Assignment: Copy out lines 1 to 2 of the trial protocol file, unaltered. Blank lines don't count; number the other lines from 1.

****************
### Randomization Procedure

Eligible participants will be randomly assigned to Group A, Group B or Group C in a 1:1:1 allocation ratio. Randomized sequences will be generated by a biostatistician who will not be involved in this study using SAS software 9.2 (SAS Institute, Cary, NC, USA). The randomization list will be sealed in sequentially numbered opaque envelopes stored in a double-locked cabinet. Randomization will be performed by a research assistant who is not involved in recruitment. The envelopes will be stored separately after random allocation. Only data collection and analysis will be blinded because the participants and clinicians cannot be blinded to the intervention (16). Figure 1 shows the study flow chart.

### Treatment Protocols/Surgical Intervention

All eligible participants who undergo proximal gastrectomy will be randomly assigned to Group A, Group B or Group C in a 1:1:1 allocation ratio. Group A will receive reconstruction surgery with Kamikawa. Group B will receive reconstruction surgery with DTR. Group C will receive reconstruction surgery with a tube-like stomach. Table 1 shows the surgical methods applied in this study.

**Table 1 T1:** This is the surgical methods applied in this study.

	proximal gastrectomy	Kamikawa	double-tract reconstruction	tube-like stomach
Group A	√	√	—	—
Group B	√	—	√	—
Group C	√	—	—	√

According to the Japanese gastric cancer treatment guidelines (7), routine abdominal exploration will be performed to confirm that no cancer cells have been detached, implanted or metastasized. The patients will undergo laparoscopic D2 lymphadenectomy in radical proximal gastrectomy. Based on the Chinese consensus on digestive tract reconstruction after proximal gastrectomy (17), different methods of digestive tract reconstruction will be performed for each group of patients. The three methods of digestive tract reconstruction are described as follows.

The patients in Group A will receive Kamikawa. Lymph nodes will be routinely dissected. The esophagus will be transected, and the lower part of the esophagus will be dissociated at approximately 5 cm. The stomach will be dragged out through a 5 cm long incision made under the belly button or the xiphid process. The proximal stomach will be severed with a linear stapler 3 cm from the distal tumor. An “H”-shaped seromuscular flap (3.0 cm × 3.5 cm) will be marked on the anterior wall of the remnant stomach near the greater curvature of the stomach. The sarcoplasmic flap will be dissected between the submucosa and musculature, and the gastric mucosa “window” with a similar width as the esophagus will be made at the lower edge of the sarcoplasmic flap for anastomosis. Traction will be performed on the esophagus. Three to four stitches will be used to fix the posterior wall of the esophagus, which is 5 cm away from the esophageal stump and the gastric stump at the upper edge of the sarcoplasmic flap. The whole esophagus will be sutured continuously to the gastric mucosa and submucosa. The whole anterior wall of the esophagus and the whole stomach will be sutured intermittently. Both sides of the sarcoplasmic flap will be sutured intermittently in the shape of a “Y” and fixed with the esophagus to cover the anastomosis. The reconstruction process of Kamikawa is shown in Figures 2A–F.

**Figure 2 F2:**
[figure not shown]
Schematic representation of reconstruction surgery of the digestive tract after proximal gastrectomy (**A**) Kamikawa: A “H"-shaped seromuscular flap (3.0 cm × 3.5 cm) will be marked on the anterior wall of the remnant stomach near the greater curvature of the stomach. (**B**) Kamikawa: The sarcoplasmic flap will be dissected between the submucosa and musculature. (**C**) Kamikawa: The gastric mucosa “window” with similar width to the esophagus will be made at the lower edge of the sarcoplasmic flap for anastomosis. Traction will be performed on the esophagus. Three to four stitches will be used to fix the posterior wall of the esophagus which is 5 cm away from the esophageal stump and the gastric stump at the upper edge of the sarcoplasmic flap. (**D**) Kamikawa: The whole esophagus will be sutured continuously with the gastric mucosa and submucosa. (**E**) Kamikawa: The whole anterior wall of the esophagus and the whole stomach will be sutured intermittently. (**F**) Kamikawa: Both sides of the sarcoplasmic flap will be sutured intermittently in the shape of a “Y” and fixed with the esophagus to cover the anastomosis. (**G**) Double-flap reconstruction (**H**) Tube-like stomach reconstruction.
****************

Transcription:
### Randomization Procedure

Eligible participants will be randomly assigned to Group A, Group B or Group C in a 1:1:1 allocation ratio. Randomized sequences will be generated by a biostatistician who will not be involved in this study using SAS software 9.2 (SAS Institute, Cary, NC, USA). The randomization list will be sealed in sequentially numbered opaque envelopes stored in a double-locked cabinet. Randomization will be performed by a research assistant who is not involved in recruitment. The envelopes will be stored separately after random allocation. Only data collection and analysis will be blinded because the participants and clinicians cannot be blinded to the intervention (16). Figure 1 shows the study flow chart.